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NFC - Near Field Communication


The Nexus S was one of the first NFC-enabled smartphones to be sold in the US.

The Nexus S was one of the first NFC-enabled smartphones to be sold in the US.

Image Courtesy Google


NFC, or Near Field Communication,  is a low-power wireless communication technology standard that is being introduced into some new mobile devices, such as the Nexus S from Google. That doesn't mean the technology will be limited to mobiles. There could potentially be NFC-enabled cards, keys, or other devices.

Short Range Communication

NFC has more in common with Bluetooth than it does with Wi-Fi. NFC is very short range and not meant as a substitute for the Internet. However, it's not really a cord substitution technology either. It's really meant for short bursts of communication with nearby devices. Nearby means 4 inches or closer. You need two NFC devices (two phones, a phone and an access point or kiosk, a phone and a payment station, etc). It's also slow compared to many wireless standards, so you won't be transferring large files with NFC.

NFC Information Kiosks

One way NFC may be used is in information kiosks similar to the way QR codes are used now. You just put your phone or tablet near an information point and download a document, map, URL, or other item. Tap the NFC stand near your grocery store's meat department to get a killer flounder recipe. Tap the NFC stand at the store's entrance to find all the local coupons. Swipe your phone against the sign at the bus terminal and download a schedule and transit map.

NFC Payments and Google Wallet

Google and other companies have been working on ways to create payment transactions using NFC. Swipe or tap your phone against the cash register instead of using your credit card. This could include targeted ads and coupons, and the information on your consumer habits will be invaluable. Buy a package of corn chips, and you'll instantly get a coupon for guacamole. Take a Taxi to Broadway, and get a coupon to see Spider-man the Musical. 

There are privacy concerns here, sure. However, this is no different than the tracking done by those loyalty cards many merchants issue today, except that it would be converged into a single device, which means you no longer have to fish through your wallet to find the specific loyalty card for each store. It's also possible they could eventually figure out cross-store promotions or other incentives for user behavior. This could either be viewed as a positive consumer experience or a bit Big Brother-ish.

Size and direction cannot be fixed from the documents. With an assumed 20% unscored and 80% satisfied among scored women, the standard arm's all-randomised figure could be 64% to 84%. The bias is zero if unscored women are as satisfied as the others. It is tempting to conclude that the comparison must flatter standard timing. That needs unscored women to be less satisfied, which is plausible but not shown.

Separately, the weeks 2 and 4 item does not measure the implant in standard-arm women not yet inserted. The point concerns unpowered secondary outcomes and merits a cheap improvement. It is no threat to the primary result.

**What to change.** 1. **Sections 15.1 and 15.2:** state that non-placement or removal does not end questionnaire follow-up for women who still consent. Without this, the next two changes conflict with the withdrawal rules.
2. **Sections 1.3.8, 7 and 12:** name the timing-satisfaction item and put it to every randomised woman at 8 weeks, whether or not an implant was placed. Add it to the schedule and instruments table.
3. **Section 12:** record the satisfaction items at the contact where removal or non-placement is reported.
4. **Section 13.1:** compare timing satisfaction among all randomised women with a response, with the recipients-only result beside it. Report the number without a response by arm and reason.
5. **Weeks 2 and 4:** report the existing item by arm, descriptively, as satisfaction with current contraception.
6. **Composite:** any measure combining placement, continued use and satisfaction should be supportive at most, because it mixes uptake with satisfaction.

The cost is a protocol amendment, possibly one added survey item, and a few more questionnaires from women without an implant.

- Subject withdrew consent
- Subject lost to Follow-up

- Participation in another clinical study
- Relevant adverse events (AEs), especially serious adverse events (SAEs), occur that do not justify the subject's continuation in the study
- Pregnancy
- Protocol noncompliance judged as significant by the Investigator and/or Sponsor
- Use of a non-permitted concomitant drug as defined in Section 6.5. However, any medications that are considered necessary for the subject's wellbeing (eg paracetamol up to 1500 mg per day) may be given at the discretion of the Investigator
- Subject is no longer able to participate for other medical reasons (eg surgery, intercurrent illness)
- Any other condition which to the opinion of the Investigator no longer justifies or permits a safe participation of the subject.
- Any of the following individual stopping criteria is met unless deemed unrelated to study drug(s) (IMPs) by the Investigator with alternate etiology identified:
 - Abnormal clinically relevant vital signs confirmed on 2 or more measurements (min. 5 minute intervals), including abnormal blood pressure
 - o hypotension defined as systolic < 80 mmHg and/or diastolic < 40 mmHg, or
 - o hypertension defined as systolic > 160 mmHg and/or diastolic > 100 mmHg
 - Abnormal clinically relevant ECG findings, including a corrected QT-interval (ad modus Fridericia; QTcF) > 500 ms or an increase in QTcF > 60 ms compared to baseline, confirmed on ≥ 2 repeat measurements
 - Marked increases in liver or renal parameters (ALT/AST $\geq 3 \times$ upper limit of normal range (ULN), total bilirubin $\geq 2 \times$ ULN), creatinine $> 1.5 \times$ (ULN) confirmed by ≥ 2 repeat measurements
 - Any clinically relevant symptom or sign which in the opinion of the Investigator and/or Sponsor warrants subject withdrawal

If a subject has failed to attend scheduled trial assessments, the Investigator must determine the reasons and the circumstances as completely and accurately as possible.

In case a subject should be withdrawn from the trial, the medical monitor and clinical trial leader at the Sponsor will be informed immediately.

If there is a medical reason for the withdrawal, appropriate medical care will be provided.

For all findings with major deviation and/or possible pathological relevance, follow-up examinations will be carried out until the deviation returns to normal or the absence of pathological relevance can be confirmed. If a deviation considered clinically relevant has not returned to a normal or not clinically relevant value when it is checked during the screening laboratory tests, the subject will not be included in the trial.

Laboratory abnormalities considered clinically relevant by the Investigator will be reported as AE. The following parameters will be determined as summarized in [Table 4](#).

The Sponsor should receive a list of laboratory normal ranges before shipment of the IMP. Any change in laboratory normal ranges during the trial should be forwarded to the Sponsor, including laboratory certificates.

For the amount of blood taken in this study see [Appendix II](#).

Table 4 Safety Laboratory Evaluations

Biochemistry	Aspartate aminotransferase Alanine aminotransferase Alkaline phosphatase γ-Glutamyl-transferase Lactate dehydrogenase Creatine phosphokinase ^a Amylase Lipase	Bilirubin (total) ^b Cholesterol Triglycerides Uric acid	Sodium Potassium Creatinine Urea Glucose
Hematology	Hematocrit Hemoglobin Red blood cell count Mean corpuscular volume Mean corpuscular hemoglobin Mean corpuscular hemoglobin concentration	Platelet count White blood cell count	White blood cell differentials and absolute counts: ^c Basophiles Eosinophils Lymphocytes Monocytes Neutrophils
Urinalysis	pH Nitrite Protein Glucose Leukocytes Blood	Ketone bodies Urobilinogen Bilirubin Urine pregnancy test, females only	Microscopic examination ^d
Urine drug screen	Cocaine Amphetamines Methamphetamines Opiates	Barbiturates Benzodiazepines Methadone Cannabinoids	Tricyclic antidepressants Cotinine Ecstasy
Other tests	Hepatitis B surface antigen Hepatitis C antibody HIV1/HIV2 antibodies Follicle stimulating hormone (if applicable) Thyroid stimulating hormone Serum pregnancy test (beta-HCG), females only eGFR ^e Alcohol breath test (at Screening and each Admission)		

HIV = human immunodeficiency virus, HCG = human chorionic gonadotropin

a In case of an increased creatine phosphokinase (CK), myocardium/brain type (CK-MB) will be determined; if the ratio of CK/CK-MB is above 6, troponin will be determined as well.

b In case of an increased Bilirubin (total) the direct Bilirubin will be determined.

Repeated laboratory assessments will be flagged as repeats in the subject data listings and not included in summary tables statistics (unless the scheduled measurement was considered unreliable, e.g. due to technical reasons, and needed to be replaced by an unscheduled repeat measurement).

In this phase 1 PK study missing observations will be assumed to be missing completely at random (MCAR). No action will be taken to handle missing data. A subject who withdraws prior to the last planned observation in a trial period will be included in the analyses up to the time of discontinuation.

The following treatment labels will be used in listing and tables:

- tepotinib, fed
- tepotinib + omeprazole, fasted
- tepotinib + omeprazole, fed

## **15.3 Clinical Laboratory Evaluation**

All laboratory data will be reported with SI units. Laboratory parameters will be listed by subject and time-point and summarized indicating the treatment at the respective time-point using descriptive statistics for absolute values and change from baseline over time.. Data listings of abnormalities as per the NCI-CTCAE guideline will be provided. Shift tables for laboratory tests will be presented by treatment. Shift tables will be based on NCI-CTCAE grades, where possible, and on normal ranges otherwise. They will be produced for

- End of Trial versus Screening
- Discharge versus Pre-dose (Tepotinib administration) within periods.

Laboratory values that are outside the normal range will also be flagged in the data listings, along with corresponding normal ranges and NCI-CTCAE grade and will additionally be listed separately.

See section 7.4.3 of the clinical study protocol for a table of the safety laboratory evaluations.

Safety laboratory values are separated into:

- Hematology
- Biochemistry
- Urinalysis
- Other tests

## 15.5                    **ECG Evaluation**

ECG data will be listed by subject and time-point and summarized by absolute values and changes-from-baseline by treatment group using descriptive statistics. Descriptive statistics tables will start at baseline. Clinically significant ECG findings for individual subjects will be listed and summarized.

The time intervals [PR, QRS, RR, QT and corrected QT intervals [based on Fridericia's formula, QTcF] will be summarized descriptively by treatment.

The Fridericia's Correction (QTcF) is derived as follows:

In May of 2011, Google finally introduced Google Wallet, an online payment system that uses NFC to transfer money to the merchant from either a Citi MasterCard or a Google Prepaid card. This is still in the very early stages. It only works in New York and San Fransisco, and it only works with the Nexus S phone on the Sprint Network.  You can use this at MasterCard PayPass stands.

How Paying With Google Wallet Works

  • You've got your Nexus S phone on Sprint.
  • You're in New York. 
  • You've established a Google Prepaid account or you're using a Cit MasterCard.
  • You're at a participating merchant using a MasterCard PayPass station.

Now what?

You walk over to the checkout. Rather than swiping a card, you're going to tap your phone on the the PayPass reader. You enter your PIN on your phone to confirm the transaction. Your payment is processed. If your merchant has a loyalty program, you may get a loyalty reward or an offer. This is like the coupons you get printed on the back of receipts at the grocery store.

NFC Security Concerns

There's some concern that NFC may prove to be easy to hack. While the technology isn't completely new (an earlier version has been in use by Japan for a while), NFC codes may end up being cracked more easily than credit cards. The NFC Forum claims that the close proximity would keep your data safe, but hopefully NFC payment technology will include more safeguards than that. Otherwise, your phone just became even more of a pickpocketing target. Since NFC is found on a phone, facial recognition could be one difficult to fake security measure.

Google Wallet relies on two extra pieces of security on top of the NFC technology. You must enter a PIN number in order to complete a Google Wallet transaction, and you should (but they don't seem to mandate) set the security lock on your Android phone, so nobody can open your phone without your permission in the first place. If your phone is stolen, you should report it to your credit card company and have them cancel your card number.


Also Known As: Near Field Communication

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